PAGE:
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This cake is a tribute to my Indian heritage and is inspired by my love for coconut and jaggery combinations in many Indian sweetmeats made for certain festivals. One item called Modak, a rice flour dumpling stuffed with coconut and jaggery is a particular favourite and every time a friend’s mother-in-law makes it, she’s been given strict instructions to make an extra batch just for me. This was the flavour base I was going for in the cake.
Modak, said to be the favourite sweetmeat of the Hindu God Ganesha, is made as an offering to on Ganesh Chaturthi, the day Lord Shiva gave his son Ganesha an elephant head and declared him superior to all the other Gods. I wait for this time of year to get that plate of Modak and I DO NOT SHARE! As it is, my kids are allergic to coconut and the husband and father-in-law can tolerate it in small amounts, so I don’t feel guilty devouring all of them on my own.
These days I’ve been looking at substituting white sugar with the slightly healthier jaggery powder in as many things as possible, such as my Double Apple Pie and I’ve even made my Banana Walnut Muffins with the substitution and they’ve both turned out fantastic. Jaggery, while still being a kind of sugar with a high calorific content, is still a better option than sugar, which has empty calories, because jaggery retains molasses which have vitamins and minerals. However, it cannot be used as a substitute every time as it has a very distinctive flavour and pairs very well with certain foods and fruits.
As a lover of almost all things coconut, and since I’m all about experimentation, I decided to bake this cake incorporating all the traditional flavours that I love. As usual, as is my luck, the first time I made it, it came out well. The second time, which was for the purpose of the blog, failed, because —— just because i had to blog it! I dumped too much coconut over the top and the middle sank because of the weight. The third time, I tweaked it a bit and got lucky. Thank goodness, as it’s painful as hell to have to make the same thing over and over to get it right, especially when most people in your home cannot even eat it! You also run out of people to send it to!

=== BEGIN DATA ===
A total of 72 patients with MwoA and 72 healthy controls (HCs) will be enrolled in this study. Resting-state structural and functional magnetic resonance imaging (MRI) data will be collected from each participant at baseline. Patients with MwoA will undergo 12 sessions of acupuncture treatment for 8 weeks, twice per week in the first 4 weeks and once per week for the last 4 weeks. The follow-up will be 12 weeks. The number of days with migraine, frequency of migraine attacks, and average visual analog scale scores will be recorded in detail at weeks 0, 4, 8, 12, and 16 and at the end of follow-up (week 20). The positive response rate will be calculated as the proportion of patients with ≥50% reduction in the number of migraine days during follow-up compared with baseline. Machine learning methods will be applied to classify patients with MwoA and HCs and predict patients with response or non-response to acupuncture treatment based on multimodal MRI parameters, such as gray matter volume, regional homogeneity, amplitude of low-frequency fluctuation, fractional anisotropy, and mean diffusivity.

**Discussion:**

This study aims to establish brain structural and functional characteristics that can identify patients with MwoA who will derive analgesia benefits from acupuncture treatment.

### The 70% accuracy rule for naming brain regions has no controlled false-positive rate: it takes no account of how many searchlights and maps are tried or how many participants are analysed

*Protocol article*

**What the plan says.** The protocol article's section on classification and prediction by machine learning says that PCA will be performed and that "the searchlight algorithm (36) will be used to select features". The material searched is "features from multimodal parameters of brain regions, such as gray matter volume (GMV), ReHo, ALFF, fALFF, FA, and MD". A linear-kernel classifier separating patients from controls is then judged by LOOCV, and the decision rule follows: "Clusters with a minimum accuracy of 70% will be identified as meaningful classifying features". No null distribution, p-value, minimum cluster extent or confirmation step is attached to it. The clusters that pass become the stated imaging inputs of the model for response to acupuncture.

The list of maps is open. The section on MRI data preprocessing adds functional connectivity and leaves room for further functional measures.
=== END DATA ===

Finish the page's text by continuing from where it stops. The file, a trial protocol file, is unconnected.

This is a very soft cake as jaggery has a soft and crumbly texture. Coconut lovers should try this. It’s different, and tastes even better the next day as the coconut absorbs the jaggery even better.
1¼ cup coconut powder
1¼ cup flour
2½ tsp baking soda
4 cardamom pods – outer casing removed and seeds powdered
1 cup light jaggery powder (shakkar)
1/2 cup yoghurt mixed with 1/2 cup water
1/4 cup oil
For the topping
3 heaped tbsp coconut flakes
2 heaped tbsp jaggery powder
Get Started (pictorial steps below)
- Line the bottom of a round 8 inch diameter baking tin with butter paper/parchment paper and oil the sides.
- Preheat your oven to 180°C or 350°F. Keep only the bottom heating rods on.
- In a large mixing bowl add the coconut powder, flour (sift it in), baking soda and cardamom seed powder.
- In another bowl, mix the jaggery powder, yoghurt and oil together so that the jaggery dissolves (it may not dissolve fully, but that’s ok).
- Combine the dry ingredients with the wet ingredients till well mixed. Pour the batter into the cake pan, mix the coconut and the jaggery under “topping” and sprinkle it all over the surface of the cake, putting more of the topping on the outer edges closer to the pan than the middle. Make sure you sprinkle very little topping on the middle of the cake because if you go heavy, the centre will collapse.
- Bake in the centre rack of the oven for 35 minutes. Insert a skewer into the centre of the cake and if it comes out clean, remove it from the oven and let it cool. If there’s cake batter stuck to the skewer, keep it in the oven for five more minutes and then test it again.
- Cool the cake in the tin, then run a knife all along the edge of the cake to loosen it from the tin, flip it on to plate upside down, take off the removable cake tin plate and butter paper and flip it top-side up onto your serving dish.
Important notes: I only use the heating rods at the bottom of my oven for baking my cakes. if you have an oven where you don’t have the option of turning the rods on the top off you can place an oven tray between the rod and the cake. I don’t use ovens which have only heating from the top.
The most important thing to note when baking is to Know Your Oven. Every oven behaves differently. There have been cakes that have called for 40 minutes of baking time and mine has taken an hour. This knowledge is critical for your baking success.